Friday 8 April 2016
We had the chance to catch up recently with Honours student Jarna Baudinette just before graduation. This is what she had to say about her most recent study experience.
1. What course have you just completed at USC?
Bachelor of Arts (Honours), specialising in English. My thesis was on the representation of nature in the work of Australian writer Tim Winton.
2. What made you decide to do a post-grad course?
I considered doing Honours when I completed my Bachelor of Arts in 2011, but instead I decided to take a break from study and worked in media for a few years. I enjoyed my work, but I missed the intellectual challenge of uni. I did some research, found a supervisor (Dr Clare Archer-Lean) and enrolled at USC.
3. Aside from completing the course, what were a few of the highlights from this most recent study experience?
Honours gives you the opportunity to work one-on-one with your supervisor at a level that's just not possible during undergrad. You spend a lot of time discussing new ideas and working through detailed feedback. It's daunting at first, but I feel my critical thinking and writing skills improved exponentially.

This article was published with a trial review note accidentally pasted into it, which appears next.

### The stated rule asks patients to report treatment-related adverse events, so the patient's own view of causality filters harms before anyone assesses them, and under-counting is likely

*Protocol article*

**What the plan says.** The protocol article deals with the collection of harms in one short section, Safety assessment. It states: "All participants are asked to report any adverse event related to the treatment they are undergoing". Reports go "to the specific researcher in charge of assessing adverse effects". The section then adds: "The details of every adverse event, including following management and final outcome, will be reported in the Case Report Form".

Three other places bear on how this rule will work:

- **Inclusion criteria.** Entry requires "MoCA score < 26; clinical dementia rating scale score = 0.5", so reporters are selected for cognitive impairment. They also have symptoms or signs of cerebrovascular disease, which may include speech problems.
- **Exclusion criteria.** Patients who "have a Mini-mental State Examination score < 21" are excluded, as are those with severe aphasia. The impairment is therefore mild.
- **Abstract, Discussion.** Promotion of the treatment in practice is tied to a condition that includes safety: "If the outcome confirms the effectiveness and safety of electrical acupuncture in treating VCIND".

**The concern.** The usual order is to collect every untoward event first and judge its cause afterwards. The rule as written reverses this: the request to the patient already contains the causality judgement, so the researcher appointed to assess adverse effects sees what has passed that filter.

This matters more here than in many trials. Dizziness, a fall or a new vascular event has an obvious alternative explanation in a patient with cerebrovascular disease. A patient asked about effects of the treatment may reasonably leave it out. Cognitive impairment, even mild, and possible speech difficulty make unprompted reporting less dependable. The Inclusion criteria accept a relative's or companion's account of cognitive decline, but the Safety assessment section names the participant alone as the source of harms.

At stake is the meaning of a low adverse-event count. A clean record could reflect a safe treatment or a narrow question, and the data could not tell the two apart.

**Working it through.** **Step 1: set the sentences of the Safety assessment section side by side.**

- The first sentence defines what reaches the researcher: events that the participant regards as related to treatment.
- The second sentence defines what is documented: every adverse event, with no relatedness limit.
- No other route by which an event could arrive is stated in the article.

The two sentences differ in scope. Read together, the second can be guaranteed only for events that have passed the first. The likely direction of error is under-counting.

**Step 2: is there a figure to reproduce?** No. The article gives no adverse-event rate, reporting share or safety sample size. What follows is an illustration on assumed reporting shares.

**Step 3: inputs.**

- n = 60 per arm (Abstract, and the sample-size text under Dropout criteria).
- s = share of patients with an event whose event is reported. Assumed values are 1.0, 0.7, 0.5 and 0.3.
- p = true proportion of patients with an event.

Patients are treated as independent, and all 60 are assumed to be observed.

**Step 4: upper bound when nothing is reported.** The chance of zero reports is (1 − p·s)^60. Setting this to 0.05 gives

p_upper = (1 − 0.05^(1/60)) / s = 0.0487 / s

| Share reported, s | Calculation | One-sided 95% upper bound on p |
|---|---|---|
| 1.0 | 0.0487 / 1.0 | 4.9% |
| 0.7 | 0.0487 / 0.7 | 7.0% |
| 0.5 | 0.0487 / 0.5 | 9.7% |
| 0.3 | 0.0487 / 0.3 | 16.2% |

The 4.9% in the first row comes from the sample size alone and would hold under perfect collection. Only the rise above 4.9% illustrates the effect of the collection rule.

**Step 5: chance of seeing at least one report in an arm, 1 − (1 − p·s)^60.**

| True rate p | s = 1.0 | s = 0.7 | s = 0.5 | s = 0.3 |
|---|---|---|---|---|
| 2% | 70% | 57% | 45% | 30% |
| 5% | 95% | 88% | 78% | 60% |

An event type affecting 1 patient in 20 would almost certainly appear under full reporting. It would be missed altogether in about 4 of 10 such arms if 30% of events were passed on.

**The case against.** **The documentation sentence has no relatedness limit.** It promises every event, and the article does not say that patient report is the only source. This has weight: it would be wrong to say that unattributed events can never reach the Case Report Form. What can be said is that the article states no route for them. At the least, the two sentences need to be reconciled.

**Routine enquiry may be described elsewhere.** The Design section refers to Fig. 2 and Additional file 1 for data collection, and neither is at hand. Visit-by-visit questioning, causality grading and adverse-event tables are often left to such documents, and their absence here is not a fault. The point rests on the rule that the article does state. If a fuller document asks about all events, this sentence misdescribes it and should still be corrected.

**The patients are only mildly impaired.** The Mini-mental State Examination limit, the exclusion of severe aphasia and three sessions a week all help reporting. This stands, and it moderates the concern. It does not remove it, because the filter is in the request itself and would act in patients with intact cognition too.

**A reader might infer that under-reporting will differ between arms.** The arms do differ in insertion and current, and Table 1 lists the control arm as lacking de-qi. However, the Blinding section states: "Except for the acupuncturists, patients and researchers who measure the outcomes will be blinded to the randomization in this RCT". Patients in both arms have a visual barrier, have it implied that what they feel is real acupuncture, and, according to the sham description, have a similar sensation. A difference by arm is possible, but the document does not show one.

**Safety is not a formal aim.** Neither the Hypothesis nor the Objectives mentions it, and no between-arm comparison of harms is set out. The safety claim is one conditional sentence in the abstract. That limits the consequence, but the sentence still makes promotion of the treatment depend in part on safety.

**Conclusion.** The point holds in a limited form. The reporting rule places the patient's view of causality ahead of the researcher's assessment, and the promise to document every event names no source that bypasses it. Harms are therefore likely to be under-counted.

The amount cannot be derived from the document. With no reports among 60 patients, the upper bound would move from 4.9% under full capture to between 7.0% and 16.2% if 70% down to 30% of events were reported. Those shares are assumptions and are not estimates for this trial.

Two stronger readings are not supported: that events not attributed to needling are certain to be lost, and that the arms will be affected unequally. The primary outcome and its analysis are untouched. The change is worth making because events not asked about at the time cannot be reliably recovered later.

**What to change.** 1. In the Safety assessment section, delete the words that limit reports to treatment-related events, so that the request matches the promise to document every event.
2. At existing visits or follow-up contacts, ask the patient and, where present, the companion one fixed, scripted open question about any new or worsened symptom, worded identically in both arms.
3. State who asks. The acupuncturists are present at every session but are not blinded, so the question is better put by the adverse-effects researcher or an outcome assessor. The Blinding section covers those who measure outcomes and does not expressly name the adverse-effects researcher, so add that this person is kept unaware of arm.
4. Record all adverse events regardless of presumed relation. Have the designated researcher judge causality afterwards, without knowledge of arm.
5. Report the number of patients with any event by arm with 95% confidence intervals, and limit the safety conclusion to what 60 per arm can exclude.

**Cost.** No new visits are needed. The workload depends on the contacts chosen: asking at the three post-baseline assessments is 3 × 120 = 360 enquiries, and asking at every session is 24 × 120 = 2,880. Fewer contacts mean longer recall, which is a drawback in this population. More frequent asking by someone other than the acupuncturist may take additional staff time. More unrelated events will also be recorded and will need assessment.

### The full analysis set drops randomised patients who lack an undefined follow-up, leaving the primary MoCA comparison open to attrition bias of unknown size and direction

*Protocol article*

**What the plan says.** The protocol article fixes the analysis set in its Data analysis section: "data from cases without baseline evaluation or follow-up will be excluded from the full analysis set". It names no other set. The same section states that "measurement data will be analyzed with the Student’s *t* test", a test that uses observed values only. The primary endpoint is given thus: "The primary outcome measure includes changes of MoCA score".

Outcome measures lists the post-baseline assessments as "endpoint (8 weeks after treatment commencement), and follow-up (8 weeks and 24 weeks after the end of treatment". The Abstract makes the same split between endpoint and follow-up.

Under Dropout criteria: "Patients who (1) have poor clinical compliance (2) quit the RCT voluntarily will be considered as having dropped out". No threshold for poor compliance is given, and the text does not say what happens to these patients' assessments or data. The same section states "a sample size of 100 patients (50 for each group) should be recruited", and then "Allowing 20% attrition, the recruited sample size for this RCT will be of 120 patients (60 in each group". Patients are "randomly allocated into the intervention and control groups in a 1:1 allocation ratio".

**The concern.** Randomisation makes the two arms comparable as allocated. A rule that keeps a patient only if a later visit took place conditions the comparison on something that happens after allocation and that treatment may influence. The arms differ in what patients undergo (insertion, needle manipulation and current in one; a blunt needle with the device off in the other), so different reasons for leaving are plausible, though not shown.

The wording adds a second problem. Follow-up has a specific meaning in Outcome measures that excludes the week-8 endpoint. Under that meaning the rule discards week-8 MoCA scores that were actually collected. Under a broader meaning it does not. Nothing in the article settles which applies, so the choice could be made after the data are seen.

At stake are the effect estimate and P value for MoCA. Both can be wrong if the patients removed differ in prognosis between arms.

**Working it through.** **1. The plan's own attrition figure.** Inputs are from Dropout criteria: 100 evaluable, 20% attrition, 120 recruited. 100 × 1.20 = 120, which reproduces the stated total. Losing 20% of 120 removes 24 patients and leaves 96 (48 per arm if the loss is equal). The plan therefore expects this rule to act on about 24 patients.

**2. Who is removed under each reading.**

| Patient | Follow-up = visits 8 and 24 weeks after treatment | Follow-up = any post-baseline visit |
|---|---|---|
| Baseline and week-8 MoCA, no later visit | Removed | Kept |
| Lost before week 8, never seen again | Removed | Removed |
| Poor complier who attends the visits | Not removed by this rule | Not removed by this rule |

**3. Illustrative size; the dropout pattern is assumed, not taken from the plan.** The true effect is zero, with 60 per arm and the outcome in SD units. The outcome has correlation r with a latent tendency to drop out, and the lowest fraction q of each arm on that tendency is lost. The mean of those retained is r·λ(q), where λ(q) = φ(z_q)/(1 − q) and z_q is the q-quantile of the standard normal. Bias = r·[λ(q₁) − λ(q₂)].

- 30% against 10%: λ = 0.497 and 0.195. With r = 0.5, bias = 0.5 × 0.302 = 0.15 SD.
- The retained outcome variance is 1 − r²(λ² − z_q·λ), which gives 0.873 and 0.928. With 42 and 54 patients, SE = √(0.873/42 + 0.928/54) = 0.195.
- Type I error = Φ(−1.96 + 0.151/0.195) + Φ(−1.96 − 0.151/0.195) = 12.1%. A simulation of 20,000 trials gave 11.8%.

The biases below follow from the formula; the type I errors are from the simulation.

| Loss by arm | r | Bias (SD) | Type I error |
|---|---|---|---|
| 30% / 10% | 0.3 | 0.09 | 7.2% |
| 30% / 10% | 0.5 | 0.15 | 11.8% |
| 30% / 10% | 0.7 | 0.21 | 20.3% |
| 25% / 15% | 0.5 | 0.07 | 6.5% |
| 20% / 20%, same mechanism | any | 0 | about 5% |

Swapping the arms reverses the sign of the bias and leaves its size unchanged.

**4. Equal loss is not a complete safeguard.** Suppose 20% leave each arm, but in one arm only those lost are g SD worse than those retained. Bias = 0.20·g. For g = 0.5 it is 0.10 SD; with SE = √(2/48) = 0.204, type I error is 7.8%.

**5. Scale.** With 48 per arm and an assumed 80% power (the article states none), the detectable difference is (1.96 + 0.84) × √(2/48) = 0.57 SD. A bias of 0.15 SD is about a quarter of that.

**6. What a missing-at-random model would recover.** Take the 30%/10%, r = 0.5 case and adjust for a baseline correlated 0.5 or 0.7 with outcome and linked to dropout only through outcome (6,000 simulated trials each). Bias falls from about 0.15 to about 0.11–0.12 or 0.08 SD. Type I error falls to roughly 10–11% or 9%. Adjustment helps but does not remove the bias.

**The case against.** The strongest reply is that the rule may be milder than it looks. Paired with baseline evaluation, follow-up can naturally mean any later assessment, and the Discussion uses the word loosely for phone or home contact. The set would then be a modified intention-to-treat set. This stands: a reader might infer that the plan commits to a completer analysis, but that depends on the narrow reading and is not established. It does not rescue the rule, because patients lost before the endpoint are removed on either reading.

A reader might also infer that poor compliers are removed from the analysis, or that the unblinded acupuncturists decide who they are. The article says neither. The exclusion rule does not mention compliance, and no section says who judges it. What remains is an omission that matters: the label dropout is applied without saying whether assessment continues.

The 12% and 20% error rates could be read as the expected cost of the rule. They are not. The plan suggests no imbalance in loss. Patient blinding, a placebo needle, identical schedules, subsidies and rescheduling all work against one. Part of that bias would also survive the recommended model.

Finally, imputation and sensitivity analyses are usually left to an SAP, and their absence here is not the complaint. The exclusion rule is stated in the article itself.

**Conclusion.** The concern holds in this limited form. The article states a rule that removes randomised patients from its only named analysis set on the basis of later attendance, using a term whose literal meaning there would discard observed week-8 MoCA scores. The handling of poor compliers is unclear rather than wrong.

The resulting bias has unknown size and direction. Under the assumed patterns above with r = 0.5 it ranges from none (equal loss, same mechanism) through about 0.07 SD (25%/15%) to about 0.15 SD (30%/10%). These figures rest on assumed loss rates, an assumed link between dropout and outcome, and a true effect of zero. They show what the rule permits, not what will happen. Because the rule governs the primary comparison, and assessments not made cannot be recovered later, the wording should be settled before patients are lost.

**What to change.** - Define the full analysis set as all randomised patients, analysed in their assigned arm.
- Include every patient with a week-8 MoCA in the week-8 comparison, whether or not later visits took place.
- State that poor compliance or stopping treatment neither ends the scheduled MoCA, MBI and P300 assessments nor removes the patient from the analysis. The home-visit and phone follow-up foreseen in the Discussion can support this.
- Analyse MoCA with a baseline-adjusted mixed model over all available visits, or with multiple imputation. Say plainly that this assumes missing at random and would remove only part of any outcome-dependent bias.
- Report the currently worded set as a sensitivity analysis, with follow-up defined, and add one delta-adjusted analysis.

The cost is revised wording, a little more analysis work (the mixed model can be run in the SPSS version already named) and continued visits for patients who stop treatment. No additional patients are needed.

4. If you know, what are your long-term career plans/goals now that you’ve finished?
I'm in the process of submitting parts of my thesis to different academic journals. After that I'll think about pursuing a higher research degree. I'd like to expand on my Honours topic to look at whether reading works about nature can influence the way people think about environmental issues.
5. Can you expand on why you’re interested in this field of work?
I've always been an avid reader, and I'm very interested in the way stories can help us understand the world around us. During undergrad I studied English and writing, which led to a career as a professional writer. While my Honours topic wasn't directly related to that, finishing my thesis has made me a much better writer, which definitely benefits my work.
6. What advice would you give to someone considering post-grad study?
Honours is a big commitment, so my advice would be to think carefully about your schedule and get yourself into a good routine early on. Most importantly, start writing your thesis as early as possible. I left mine way too late, which meant I had a very stressful few months leading up to submission!